The number of Vietnamese and other Indochinese coming to the United States never again reached the high points of 1980 and 1981. The influx did continue, however, with roughly 24,000 Vietnamese reaching America every year through 1986. Many of those leaving Vietnam for the United States in the 1980s emigrated legally through the Orderly Departure Program (ODP). This was a program formed by the governments of the United States and Vietnam, despite the fact that there were no formal diplomatic relations between the two countries, which allowed those interviewed and approved by U.S. officials in Vietnam to leave the country. Two of the groups in which the United States was particularly interested were the former South Vietnamese soldiers, who were in prisons and re-education camps, and the Amerasians, the roughly 8,000 children of American fathers and Vietnamese mothers who had been left behind at the end of the war. Although an estimated 50,000 Vietnamese were resettled in the United States through the Orderly Departure Program between late 1979 and 1987, refugees also continued to pour out of Vietnam by boat and on land, across war-torn Cambodia to Thailand.
Although the number of Vietnamese to enter the United States diminished in the late 1980s and early 1990s, the group continued to grow as a part of American society. While the 1980 U.S. census placed the number of Vietnamese in this country at 245,025, the 1990 census listed 614,545. This increase of over 150 percent made the Vietnamese America's fifth largest Asian group. Because they have large families (the average number of persons in Vietnamese families in 1990 was 4.36 compared with 3.06 for white Americans and 3.48 for African Americans), by the year 2000 the Vietnamese are expected to be the third largest group among Asians and Pacific Islanders, outnumbered only by Chinese and Filipinos.
When the first group of Vietnamese arrived in the United States, there was concern about how well this large group of people, from a vastly different culture with limited English and traumatic experiences of war, would fit into American society. The Vietnamese remain newcomers; nearly half are immigrants who arrived after 1980 and only 18.6 percent of Vietnamese living in the United States were born here. Despite these obstacles, their adaptation has been rapid. By 1990 almost three-fourths of Vietnamese in the United States could speak English well or very well. Only 20.5 percent did not speak English well, and only 4.7 percent could not speak English at all. There were differences between those who arrived before 1980 and those who arrived after 1980, but both groups showed high levels of English-language ability. Among the pre-1980 immigrants, 86.9 percent reported that they could speak English well or very well and only 2.0 percent reported that they could not speak English at all. Among the post-1980 immigrants, 62.8 percent said that they could speak English well or very well, and 7.3 percent said that they could not speak English at all.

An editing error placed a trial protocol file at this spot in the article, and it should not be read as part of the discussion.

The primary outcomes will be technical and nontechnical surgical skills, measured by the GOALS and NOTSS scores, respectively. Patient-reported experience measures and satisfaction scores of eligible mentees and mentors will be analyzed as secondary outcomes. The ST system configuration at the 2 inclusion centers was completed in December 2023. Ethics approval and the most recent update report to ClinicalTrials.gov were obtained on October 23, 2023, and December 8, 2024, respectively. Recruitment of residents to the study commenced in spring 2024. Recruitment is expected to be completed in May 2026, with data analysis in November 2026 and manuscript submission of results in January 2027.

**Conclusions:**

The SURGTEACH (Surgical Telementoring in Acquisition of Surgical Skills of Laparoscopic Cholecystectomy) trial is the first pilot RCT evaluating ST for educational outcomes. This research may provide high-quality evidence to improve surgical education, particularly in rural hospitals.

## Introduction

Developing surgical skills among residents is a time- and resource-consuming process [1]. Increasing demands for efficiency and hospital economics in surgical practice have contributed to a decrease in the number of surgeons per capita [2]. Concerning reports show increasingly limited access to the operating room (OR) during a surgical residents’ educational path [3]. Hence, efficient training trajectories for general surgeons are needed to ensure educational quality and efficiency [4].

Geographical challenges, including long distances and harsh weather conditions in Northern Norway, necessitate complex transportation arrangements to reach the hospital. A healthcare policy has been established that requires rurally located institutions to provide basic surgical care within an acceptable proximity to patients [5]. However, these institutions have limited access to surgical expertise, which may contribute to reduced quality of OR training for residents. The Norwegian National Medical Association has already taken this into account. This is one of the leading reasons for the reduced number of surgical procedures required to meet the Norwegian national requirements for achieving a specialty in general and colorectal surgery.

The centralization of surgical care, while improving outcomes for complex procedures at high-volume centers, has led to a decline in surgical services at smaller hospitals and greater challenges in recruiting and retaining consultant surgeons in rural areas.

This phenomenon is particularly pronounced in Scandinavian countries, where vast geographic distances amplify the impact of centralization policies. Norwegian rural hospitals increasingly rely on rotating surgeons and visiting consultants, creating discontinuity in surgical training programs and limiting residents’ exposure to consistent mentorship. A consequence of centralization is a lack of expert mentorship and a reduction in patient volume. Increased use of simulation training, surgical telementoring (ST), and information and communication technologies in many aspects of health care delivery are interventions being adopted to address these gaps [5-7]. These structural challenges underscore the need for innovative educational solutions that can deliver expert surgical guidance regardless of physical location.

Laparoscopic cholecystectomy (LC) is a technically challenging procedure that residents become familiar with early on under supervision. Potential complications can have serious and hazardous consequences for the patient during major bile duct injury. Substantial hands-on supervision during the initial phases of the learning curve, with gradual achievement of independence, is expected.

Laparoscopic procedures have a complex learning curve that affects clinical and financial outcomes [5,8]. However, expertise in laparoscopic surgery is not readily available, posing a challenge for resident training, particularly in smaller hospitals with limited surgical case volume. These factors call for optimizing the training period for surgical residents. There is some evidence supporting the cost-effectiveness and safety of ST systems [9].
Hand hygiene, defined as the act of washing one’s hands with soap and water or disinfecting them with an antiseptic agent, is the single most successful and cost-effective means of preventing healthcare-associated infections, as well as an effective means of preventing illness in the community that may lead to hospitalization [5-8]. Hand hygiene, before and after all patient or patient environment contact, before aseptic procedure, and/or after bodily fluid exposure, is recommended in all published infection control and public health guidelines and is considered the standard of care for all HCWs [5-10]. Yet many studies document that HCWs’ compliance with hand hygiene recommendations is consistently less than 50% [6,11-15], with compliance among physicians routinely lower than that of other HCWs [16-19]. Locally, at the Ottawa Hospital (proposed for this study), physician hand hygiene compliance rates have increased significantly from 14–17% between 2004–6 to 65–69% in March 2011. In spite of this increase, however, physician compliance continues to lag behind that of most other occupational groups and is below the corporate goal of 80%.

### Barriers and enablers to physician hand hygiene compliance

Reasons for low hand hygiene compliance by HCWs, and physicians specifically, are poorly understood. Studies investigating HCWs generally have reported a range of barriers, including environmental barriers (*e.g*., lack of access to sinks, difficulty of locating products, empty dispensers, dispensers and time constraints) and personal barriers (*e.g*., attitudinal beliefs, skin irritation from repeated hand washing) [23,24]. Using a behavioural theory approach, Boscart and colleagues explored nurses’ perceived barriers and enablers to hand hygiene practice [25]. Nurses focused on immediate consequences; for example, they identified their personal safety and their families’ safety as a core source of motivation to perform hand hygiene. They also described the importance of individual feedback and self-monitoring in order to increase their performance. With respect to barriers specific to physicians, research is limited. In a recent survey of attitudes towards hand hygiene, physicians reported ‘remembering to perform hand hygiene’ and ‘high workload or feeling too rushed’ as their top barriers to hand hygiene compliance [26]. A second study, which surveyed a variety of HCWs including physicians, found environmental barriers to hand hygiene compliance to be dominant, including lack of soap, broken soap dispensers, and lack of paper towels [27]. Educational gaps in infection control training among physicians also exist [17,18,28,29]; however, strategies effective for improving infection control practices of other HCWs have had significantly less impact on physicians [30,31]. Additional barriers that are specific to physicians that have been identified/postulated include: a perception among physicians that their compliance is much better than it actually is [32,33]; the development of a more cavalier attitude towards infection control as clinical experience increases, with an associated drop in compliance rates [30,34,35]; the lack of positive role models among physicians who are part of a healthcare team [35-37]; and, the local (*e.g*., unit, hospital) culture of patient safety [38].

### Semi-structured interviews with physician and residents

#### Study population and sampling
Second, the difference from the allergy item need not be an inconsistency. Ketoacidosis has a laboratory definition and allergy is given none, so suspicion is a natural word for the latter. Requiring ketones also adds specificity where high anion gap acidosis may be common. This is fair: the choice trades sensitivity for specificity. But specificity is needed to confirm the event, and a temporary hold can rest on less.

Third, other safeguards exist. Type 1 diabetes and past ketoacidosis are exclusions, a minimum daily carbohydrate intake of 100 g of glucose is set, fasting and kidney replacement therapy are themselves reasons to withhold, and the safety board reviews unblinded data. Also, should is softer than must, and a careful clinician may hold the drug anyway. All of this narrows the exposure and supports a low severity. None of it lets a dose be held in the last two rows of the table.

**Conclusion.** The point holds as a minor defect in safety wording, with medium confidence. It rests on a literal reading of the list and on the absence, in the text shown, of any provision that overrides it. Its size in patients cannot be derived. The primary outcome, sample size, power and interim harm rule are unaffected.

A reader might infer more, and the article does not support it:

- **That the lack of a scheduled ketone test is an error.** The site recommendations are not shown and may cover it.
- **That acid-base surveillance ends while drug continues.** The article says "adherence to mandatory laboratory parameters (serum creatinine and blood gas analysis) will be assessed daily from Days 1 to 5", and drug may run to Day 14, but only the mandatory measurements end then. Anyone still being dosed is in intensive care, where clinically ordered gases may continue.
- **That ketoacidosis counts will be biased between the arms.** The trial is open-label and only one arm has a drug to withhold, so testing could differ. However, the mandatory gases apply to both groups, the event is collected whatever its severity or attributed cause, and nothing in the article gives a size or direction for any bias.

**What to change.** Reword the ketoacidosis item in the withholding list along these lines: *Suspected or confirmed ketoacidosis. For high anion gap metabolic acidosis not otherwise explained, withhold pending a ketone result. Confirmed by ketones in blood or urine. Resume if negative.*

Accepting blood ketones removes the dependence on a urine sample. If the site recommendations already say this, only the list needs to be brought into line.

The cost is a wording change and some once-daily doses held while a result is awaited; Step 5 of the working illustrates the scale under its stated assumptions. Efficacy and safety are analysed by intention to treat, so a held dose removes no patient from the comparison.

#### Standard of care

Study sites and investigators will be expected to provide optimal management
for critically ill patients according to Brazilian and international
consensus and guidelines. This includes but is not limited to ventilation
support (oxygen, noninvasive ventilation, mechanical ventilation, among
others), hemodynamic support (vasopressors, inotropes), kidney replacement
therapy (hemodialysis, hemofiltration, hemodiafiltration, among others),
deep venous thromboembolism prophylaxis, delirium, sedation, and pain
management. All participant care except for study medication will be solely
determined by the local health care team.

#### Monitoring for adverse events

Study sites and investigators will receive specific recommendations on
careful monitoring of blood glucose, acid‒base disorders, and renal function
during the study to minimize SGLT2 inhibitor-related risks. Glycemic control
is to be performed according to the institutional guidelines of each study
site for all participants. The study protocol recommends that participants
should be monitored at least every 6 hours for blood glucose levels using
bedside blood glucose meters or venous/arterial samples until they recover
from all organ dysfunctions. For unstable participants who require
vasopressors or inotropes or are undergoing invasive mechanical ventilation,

Despite the general success in adapting to the new country, many Vietnamese Americans continue to face hardships. Nearly a quarter lived below the poverty level in 1990. Moreover, many Vietnamese have had to face prejudice and discrimination from other sectors of the American population.
Maintaining Vietnamese traditions is a major concern in most Vietnamese American communities and adult Vietnamese Americans often worry that their children may be losing distinctive cultural characteristics. Since Vietnamese Americans are such new arrivals, it is difficult to judge to what extent these concerns are justified. Some Vietnamese Americans have made a conscious effort to assimilate completely into American society (for instance, by changing the last name "Nguyen" to "Newman" or "Winn"), but most retain their sense of ethnicity. Those who live in areas largely populated by Vietnamese typically remain more culturally distinctive than those who reside in suburban areas, surrounded by Americans of other ethnic backgrounds.